Monday, March 2, 2009

Feeding natural alternatives: Fabulous pet food for Cats & Dogs

The following article reflects in large also my opinion about feeding our pets what I consider technically the only really natural food: Raw. Joan Morris wrote in the Contra Costa Times:
“Old Mother Hubbard might have needed some assistance in managing her household budget, but some pet owners and veterinarians approve her choice of pet food. Giving her dog a bone, one with some meat on it along with a side of fresh vegetables is the best thing, they say, she could do for the pup. A growing number of pet owners are canning the Alpo and tossing out the kibble in exchange for natural and raw pet foods, sometimes called designer pet food, that they say provide the healthiest diet possible for our domesticated wild things. They point to the diets dogs and cats ate long before Morris starting pushing kitty chow or Gravy Train rolled into town. Dogs and cats ate what humans ate or what they could catch on their own, and they were the better for it.
"I have so many clients and so many stories," says Alameda veterinarian Kristina Dallas. "You hate to call them miraculous, but they are. And when you start to see so many miracles, you have to question why." Dallas, who works at Alameda Pet Hospital, is a natural food convert. She's seen chronic intestinal illnesses and skin diseases clear up immediately with the food change, while diseases such as diabetes become more manageable. The coats thicken and shine, eyes clear, energy returns. Little wonder, Dallas says. She thinks that feeding animals a steady diet of processed pet food is something akin to humans eating breakfast, lunch and dinner at McDonald's. In fact, she says, that would be healthier than the pet food. "I don't preach natural diets to everyone," Dallas says. "If the animal looks good, then I don't recommend a change. It's also more expensive to go to natural foods, so you have to take that into account. But when there's a problem, that's where we should look."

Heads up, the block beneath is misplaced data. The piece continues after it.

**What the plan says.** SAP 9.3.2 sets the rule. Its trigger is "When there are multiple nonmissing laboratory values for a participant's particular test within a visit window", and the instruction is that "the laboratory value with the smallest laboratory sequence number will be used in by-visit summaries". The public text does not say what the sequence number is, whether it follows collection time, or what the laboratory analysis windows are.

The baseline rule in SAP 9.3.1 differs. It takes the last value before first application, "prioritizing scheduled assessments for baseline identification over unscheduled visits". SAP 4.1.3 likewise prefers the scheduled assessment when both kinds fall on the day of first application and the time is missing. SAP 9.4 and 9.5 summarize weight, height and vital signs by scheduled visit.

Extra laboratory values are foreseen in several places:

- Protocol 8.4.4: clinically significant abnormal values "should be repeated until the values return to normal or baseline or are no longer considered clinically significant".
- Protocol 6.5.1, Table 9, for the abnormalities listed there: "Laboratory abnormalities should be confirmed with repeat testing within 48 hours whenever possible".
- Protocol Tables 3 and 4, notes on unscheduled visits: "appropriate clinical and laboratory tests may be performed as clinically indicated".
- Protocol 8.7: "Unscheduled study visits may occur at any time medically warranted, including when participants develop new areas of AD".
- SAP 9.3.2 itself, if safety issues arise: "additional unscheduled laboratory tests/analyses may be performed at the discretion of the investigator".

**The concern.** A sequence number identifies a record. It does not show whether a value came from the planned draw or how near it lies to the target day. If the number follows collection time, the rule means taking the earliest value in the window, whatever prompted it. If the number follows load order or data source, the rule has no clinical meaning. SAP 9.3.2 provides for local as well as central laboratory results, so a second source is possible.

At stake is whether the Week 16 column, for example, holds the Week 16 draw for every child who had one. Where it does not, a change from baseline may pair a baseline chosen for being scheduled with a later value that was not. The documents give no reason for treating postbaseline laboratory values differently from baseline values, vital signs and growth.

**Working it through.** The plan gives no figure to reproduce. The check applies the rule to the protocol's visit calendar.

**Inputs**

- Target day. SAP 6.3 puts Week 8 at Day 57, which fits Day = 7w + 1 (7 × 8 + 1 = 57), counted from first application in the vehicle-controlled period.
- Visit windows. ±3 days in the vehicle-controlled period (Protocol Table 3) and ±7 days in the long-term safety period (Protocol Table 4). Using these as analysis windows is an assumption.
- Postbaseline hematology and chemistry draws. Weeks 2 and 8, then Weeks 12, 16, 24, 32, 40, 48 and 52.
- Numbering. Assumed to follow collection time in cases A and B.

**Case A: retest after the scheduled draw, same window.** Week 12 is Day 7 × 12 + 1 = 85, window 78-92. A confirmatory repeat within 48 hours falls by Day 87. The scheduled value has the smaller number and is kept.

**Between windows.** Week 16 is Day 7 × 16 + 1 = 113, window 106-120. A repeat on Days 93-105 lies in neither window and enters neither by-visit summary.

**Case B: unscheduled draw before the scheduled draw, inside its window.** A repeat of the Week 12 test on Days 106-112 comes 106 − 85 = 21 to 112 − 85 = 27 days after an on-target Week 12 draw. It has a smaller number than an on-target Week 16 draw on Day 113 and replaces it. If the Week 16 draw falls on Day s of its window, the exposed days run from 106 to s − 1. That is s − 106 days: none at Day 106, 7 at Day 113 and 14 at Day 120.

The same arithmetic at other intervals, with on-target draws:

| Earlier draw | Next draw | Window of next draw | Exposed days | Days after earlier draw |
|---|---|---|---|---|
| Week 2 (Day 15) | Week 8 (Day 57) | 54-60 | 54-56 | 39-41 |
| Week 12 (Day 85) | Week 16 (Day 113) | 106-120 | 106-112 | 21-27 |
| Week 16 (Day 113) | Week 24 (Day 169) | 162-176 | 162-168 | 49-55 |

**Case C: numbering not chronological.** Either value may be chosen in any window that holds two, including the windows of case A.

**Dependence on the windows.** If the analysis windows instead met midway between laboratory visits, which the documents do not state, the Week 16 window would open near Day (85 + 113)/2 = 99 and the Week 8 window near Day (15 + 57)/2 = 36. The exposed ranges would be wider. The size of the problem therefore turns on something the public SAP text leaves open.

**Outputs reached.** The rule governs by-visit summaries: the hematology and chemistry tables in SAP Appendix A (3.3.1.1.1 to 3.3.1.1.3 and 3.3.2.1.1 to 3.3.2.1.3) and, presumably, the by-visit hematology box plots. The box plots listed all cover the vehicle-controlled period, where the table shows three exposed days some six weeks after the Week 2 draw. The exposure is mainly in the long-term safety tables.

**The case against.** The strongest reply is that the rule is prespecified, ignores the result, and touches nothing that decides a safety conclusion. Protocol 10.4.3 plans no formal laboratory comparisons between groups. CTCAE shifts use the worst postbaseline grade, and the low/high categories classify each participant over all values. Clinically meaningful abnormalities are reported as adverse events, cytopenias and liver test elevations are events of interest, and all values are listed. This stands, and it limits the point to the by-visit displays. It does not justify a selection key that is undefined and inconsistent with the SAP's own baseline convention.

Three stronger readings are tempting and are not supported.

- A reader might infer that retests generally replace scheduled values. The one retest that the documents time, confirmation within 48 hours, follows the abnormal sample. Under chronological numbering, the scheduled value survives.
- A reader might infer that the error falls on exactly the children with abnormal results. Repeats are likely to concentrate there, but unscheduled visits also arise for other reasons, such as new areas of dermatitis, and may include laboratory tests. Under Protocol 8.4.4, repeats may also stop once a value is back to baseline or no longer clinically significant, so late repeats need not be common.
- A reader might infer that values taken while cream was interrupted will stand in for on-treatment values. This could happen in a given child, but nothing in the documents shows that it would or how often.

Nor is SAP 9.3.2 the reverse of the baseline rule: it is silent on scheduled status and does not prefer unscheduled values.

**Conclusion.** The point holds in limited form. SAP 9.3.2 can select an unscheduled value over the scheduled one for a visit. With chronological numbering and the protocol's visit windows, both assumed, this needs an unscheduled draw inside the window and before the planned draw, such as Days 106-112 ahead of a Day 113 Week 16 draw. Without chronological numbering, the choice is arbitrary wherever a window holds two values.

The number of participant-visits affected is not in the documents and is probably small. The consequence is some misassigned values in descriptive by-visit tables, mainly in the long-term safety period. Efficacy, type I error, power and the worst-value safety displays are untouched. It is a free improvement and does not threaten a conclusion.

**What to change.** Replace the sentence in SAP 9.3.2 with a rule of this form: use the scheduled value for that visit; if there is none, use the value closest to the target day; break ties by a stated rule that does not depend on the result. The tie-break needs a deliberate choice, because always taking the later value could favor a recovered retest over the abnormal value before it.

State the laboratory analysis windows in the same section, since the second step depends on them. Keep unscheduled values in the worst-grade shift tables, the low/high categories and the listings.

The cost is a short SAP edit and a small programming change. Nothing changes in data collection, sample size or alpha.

A tough battle: Designer pet food purveyors tend to be small companies feeling their way through the mine fields of the highly competitive pet food industry. They battle not only the resources of national pet food manufacturers, but the perception, even among veterinarians, that brand-name foods provide the healthiest diets for animals. Veterinarians receive little training in pet nutrition, Dallas says, and like pet owners, rely on reading the labels and trusting what they read. We look for food made with meat and scan those tiny labels in search of the magical "meets 100 percent of nutritional requirements." But not all meat is rendered equally, Dallas says, and it's hard to say how much of those nutritional additives are being utilized by your pet's metabolism. Most pet foods, even premium brands, are made with meat byproducts, which include everything not fit for human consumption. That, Dallas says, would be feathers, feet, tumors and abscesses. It is all carved from the animals and placed in barrels, which are shipped to pet food manufacturers. Processing it removes any dangers to pets, but it doesn't make it particularly good for them, she says.